It’s time to think about what to do with your wicking bed now that spring has ‘sprung’. For those of us living in lockdown, Spring is perhaps a little less exciting than usual, we get it. But now that you are home all the time, it is the perfect time to start to get some soil under your fingernails and discover a magical form of therapy- gardening (also no pressure, times are hard and if it all seems like too much, just reading this post is enough).
Preparing for spring planting
Spring for me conjures up memories of brisk mornings warming to t-shirt weather, tingly skin where the sun starts to caress those pale and unexposed limbs for the first time in months, picnics, magpie warbles, plovers swooping, scents of jasmine, bees swarming, and of course, the garden waking up. Bringing a garden out of its slumber to the happening place it will become late spring is a delicate operation. Do you rip out those old mostly eaten kale trees even though you still get a leaf every fortnight (after washing off the aphids)? Do you risk putting the tomatoes in before the official last frost day to get ahead of your gloating neighbour? The dilemmas have only just begun and then you check a seed catalogue (aka Playboy for gardeners). Now you want to grow Turkish orange eggplants, scorzonera, lemon cucumbers or watermelons…in your 1m2 patch… in drought.
Trust me, I’ve been there. Spring is like a tempestuous relationship. It’s both hot and frosty, full of desire and dreams, and nostalgia for a time gone by. Thanks to 2020, that kind of drama is just not what I need right now, so here’s some guidance about what to plant over the next few months to really get your garden, food source, and therapy pumping.
Drought proofing your garden
Speaking of 2020, remember the horrors of last summer’s drought and bushfires? It’s important for all of us, gardeners included, to act responsibly with the amount of water we use. WaterUps® wicking cells and bed kits allow us to water from the bottom up, making sure that water isn’t wasted through evaporation, leeching, or overwatering. Plants take what they need, and you only need to remember to water them every 3-4 weeks. Ideal! So, the first step is to get yourself a wicking bed.
Soil care for wicking beds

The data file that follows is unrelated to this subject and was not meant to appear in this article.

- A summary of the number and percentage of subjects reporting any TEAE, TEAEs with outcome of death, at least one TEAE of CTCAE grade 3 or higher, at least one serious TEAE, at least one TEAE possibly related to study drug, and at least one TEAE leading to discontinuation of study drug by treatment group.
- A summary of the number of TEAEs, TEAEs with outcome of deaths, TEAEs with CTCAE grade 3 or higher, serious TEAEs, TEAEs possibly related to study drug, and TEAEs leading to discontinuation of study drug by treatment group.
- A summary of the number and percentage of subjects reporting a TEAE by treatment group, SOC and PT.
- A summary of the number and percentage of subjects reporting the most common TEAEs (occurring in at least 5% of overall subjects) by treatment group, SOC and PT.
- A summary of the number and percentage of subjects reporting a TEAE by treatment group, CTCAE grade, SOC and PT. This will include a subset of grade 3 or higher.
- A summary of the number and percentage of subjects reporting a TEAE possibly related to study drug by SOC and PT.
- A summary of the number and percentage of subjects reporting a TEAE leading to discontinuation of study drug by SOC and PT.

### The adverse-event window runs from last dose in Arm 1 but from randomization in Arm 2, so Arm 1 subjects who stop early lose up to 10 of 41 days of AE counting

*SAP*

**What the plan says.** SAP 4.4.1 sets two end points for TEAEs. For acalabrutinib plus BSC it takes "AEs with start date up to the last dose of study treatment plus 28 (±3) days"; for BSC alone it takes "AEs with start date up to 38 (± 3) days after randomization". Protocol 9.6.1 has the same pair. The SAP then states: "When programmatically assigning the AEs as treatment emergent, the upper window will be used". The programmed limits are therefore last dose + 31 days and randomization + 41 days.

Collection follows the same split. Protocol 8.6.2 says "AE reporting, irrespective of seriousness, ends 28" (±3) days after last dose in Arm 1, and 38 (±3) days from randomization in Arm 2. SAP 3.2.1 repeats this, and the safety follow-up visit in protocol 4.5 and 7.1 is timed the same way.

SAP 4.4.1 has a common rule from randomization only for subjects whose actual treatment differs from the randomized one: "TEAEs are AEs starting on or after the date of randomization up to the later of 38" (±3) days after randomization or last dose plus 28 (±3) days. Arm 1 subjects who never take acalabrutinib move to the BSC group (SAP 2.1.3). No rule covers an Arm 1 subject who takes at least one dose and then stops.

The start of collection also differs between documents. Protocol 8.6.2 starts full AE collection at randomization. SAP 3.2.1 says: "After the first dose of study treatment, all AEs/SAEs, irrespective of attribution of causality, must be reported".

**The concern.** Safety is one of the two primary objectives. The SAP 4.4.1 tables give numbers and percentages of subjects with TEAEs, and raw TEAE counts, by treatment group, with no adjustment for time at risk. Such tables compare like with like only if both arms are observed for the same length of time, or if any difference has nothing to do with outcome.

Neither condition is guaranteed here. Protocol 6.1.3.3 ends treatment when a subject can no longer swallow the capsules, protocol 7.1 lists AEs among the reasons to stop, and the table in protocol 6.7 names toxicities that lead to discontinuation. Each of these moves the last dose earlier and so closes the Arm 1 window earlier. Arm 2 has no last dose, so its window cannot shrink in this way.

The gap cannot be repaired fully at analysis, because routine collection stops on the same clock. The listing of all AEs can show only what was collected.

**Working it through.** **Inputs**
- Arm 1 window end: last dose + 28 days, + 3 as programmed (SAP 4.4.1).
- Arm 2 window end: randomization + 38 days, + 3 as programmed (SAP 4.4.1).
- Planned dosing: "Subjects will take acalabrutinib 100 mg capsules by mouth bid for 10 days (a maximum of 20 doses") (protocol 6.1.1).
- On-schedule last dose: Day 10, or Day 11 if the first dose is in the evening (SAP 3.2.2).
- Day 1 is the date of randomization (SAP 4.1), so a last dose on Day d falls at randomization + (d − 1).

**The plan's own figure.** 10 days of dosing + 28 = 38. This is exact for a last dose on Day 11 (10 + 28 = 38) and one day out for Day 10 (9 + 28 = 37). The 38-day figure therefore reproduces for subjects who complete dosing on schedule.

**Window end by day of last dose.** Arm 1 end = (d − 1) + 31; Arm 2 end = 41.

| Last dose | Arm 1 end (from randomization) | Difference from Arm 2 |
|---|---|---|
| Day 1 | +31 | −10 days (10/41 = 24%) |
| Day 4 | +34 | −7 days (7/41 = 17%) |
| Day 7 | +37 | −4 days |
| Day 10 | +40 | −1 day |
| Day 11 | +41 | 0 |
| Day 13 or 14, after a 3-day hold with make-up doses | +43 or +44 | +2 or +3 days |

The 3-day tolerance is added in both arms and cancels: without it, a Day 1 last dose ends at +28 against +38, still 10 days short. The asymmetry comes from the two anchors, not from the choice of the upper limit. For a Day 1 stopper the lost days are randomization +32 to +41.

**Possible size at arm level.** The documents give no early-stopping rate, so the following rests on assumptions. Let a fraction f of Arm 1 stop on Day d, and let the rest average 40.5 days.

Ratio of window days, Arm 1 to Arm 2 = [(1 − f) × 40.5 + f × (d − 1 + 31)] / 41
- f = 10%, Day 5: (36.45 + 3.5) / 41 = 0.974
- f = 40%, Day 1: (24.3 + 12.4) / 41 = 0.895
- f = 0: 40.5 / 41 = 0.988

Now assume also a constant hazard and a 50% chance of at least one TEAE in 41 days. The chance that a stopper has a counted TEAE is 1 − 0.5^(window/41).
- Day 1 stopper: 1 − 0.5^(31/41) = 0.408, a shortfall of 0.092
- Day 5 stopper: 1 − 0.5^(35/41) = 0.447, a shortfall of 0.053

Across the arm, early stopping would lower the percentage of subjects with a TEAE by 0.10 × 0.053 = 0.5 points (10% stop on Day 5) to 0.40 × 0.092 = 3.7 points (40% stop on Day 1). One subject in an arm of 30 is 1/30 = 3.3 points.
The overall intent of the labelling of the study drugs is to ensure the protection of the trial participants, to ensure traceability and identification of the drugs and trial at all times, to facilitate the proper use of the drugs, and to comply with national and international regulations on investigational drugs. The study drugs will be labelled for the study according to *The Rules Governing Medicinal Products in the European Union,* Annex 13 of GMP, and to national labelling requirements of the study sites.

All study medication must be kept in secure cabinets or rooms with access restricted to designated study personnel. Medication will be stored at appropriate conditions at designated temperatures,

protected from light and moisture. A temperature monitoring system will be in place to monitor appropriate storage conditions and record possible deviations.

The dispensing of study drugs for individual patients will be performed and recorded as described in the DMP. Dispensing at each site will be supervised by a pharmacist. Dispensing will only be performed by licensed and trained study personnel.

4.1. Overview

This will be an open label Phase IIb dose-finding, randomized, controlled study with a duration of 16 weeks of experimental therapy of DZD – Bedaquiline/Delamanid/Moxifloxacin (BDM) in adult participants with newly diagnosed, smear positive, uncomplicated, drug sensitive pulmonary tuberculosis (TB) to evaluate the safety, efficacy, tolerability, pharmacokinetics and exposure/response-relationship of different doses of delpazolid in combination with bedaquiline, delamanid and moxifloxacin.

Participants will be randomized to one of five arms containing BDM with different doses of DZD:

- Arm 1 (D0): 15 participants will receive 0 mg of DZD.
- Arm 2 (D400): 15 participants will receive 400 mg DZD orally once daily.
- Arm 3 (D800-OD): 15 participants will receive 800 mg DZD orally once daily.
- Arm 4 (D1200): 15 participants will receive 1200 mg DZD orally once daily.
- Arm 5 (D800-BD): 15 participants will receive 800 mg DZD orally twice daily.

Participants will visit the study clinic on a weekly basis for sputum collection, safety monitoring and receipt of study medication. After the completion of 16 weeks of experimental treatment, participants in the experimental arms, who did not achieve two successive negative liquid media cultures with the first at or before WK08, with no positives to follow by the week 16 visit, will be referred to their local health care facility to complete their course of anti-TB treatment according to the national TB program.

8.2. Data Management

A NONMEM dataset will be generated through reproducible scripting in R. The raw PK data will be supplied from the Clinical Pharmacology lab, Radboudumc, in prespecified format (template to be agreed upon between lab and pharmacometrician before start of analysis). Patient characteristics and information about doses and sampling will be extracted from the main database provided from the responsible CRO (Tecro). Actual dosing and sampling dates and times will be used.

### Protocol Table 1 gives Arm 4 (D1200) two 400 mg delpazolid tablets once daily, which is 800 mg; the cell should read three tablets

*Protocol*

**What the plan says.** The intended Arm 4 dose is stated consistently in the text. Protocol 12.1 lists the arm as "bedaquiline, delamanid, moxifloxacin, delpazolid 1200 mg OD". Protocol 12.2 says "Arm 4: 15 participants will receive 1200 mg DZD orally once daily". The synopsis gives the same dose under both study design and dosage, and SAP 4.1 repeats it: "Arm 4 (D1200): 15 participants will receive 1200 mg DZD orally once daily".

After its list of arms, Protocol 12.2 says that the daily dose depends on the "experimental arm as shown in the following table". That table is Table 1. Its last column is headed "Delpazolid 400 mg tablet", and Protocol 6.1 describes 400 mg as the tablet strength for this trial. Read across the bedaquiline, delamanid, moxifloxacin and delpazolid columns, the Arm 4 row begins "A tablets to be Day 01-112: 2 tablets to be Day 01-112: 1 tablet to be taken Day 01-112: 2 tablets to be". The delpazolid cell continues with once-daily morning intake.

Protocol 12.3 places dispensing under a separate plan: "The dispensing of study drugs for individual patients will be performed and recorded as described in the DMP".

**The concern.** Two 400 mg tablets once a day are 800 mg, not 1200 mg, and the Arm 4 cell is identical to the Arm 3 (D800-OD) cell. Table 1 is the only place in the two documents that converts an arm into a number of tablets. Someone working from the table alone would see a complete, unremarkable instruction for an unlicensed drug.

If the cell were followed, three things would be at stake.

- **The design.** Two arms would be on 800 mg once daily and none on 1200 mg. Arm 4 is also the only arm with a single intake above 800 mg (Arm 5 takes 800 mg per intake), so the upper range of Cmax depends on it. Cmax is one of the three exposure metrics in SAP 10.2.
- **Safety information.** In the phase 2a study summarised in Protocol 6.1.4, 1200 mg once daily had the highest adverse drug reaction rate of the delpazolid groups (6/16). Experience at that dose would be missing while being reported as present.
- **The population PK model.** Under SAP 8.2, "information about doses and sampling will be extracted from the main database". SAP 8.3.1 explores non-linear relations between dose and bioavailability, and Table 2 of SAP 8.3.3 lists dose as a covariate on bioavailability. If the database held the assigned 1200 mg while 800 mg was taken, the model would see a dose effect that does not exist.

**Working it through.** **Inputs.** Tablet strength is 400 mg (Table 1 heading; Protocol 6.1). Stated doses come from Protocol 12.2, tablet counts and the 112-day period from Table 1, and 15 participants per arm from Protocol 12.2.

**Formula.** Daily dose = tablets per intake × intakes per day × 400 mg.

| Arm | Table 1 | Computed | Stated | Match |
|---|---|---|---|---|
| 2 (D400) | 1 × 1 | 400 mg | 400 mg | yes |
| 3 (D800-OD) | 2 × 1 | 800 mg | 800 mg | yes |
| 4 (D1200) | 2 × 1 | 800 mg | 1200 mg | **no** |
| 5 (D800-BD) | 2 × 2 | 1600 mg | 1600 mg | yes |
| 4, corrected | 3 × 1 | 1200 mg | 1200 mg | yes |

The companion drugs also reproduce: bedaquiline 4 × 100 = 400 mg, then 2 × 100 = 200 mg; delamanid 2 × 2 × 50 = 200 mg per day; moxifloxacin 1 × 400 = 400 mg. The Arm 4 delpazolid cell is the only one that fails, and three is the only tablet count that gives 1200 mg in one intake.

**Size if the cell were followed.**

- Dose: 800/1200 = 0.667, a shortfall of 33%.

Now for soil care. Poor soil equals poor looking veggies with limited nutritional value. You don’t want to go to all the effort of raising seedlings just to have them not fully form or fruit because you couldn’t be bothered with this step. After a long cold winter, your soil will benefit from a nice thick layer of compost. The good stuff that smells sweet and earthy. Check from your local soil supplier what will be best for veggies. You should be looking for a lot of organic matter in your compost, I tend to use mushroom, or an organic mix with aged chicken or cow manure through it, depending on what your soil needs. 5cm thick will do the trick. When you are spreading it across your bed I like to dig it in a little bit. Not turning the soil over on top of itself, but just opening up and aerating the soil with a garden fork.
What to plant this spring?
Now time for plant planning. Get a cuppa and a pen and pad. Ask yourself:
- How many people do I want to feed?
- How much space do I have?
- How much sunlight does my garden get during spring and summer?
- What are my neighbours growing? Can I grow something different and swap with them (COVID-rules applying)?
- How much time do I have to spend in the garden to maintain and sing to my plant babies?
- What do I actually like to eat?
- What can I learn from last year?
These seven questions will to a large extent dictate what you can and should grow in your garden. You may need to make compromises. I, for instance, love artichokes. But in each of my various gardens I have not had the space available to justify the amount of time they took for how many people they feed, so alas, I have never been able to grow them. Salad mix and radishes on the other hand, have been staples in my personal context.
Seasonality is the other huge dictator of plant choice. For those of you who are more experienced growers or farmers market customers, you will notice the glut and famine of some veg. This is how it is meant to be! Enjoy the flow of anticipating sweet tomatoes, zucchinis and capsicums, until you’re sick of them and can’t wait for cauliflower soup again. Eating seasonally means you get the best of every fruit and veg, and it makes it easier to grow too.
So what does warm-season planting look like? Think of it as four-step process.
- Early: Plants that are still cool weather tolerant, including salad, radishes, beets, silverbeet, fennel, kale, parsley, shallots, warrigal greens, mustard and Asian greens.
- Early Mid: After the last frost. Beans, carrots, cucumber, zucchini, pumpkin, watermelon, squash, potato, sweet potato.
- Mid Late: When it is mostly warm. Sweet corn, tomatoes, basil, eggplants.
- Late: Capsicums, chillies, sunflowers.
Treat your seedlings that are frost resistant like free-range children. Let them be out in the sun all day but bring them inside for warmth and love at night.
If you are planting using seedlings, firstly cover your growing area with mulch and plant into that. Leave a few cms around the stem of the plant to prevent rot, but the mulch will insulate your plants. Along with your WaterUps® wicking bed, your plants will have an even level of moisture and you will save a huge amount of water.
Finally, have fun! We don’t need more stress this year so grow without judgement, plant mindfully, and enjoy the space you create.